‘Us’ not ‘I’: Simon Hoy’s language of choreography
By Jv Ramos
Australian choreographer Simon Hoy’s choreography The Distance Between has, true to its title, come a long way.
Created last summer in Manila, it has been performed in Jackson, Mississippi and in Varna, Bulgaria by Ballet Manila guest principals Katherine Barkman and Joseph Phillips for whom the piece had been specially commissioned. Katherine emerged from both events as a silver medalist, with Joseph as her non-competing partner.
Simon was happy to have his work showcased in two of the most prestigious ballet competitions in the world, and is delighted with the outcome for Katherine. But what’s most gratifying for him is going through the creative process and engaging in a collaboration to bring a vision to life through dance.
“As a choreographer, it is thrilling to find reason through the abstract-of-the-unknown or the yet-to-be-discovered, and for me creating a new work is very much an exchange of ideas – choreographer to dancer and dancer to the audience. As in any discussion or exchange of ideas, we use instinct, education and experience to find structure – in order to articulate and express a concept,” notes Simon.
The Distance Between, he shares, is a duet inspired by Orpheus and Eurydice which is considered among the most popular story in Greek mythology. According to lore, Orpheus falls in love with Eurydice but who unfortunately passes away. He determines to rescue her from Hades but can only do so if he doesn’t look at her as they walk towards the light.”
“When they met in the Underworld, Orpheus was instructed to not look at his lover, which is what I wanted for their dance," explains the choreographer. "This concept is the basic skeleton of my piece; and while this basic skeleton itself is very presentable, what makes it more interesting and unique is when you [the choreographer and dancers] make developments and go through that process together."
He recalls that from the beginning, things started to immediately fall into place. “The creative process between Katherine, Joseph and I was extremely fluid and the duet took shape quite quickly. I did not start the duet with too many preconceived ideas and I took a lot of inspiration from their technical strengths. Even though the duet is very physical, it expresses far more on an emotional level than merely an obvious physical reality,” shares Simon.
While he admits that the final version of The Distance Between turned out to be vastly different from what he had conceptualized, Simon avers this is only to be expected. "I’m very much influenced by the dancer’s ability and their contribution to the piece. My choreography is pretty much a collaboration. They give me as much as I can give them. It’s not me telling them what to do; it’s us discovering where we can take things."
Simon has worked with Joseph before, while it was his first time to do so with Katherine. He describes the two as extremely talented dancers who have also formed an immensely strong artistic partnership. “This strength was a vital ingredient to the duet’s final success. I am thrilled to see how Katherine and Joseph themselves keep developing the work and continue to find new meaning. I am also extremely happy to see how well this work has been received by audiences around the world and so I look forward to working with Joseph and Katherine again in the not too distant future.”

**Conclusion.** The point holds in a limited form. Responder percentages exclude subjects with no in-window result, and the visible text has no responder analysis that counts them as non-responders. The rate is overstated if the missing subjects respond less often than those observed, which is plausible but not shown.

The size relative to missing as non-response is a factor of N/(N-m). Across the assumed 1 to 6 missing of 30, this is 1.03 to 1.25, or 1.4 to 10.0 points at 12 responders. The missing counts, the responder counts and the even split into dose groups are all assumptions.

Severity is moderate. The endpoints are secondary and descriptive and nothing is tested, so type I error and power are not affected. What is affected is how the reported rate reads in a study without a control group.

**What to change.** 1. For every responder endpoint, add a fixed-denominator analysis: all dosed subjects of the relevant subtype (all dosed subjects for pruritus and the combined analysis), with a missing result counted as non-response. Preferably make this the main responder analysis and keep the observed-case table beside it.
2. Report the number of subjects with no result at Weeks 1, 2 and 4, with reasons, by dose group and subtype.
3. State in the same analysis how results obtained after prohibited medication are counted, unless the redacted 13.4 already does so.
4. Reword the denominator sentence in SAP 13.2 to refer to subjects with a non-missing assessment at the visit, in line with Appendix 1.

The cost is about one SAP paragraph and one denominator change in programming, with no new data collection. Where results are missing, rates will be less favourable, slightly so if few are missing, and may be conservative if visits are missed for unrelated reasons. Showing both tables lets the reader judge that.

Trained in the Vaganova method, Simon found common ground in Ballet Manila as this is also the training that the company subscribes to. During his stay in the Philippines last summer for the creation of The Distance Between, he also conducted workshops with other Ballet Manila dancers as a foundation for another choreography that he is putting together for the company.
The series of workshops that would lead up to his casting choices isn't about mastering his instructions. As the choreographer would claim, "I am not looking for perfection. What I’m looking for now is who is enjoying this process."
Formerly with the Melbourne Ballet as chief choreographer, Simon has been creating works for companies across Europe and America for more than a decade now. Asked to compare his present day choreography with his early pieces, he pauses then admits, "Today, I feel more secure about people being part of the creative process. Before, I used to be all about… this is what I want! Now, I’m more secure about letting people have a voice in the creative process. And I can take criticism much more now, too."
The choreographer tries to put his language of dance into words thus: "My choreography is about breadth. I tell my dancers to go bigger, [to do] bigger movements. I like it juicy and chunky; but my pieces are classically-based. Classical [after all] is my background."
Though Simon already has extensive experience in the field of choreography, he points out that the work doesn’t get any easier. "You always want your next creation to be better and not to resemble something you did before. But you also have to consider what worked for you in the past."
There’s also such a thing as “choreo block”, which is the choreographer’s counterpart to writer’s block, that he has to contend with. “To prevent that and to keep presenting new ideas, you need a combination of practicing how to develop new ideas and practicing how to develop works with people. When working with people, you have to accept that a lot of it [the pieces you develop together] gets thrown away. And, that's all right. That’s just part of the process! Some days are really more creative than others."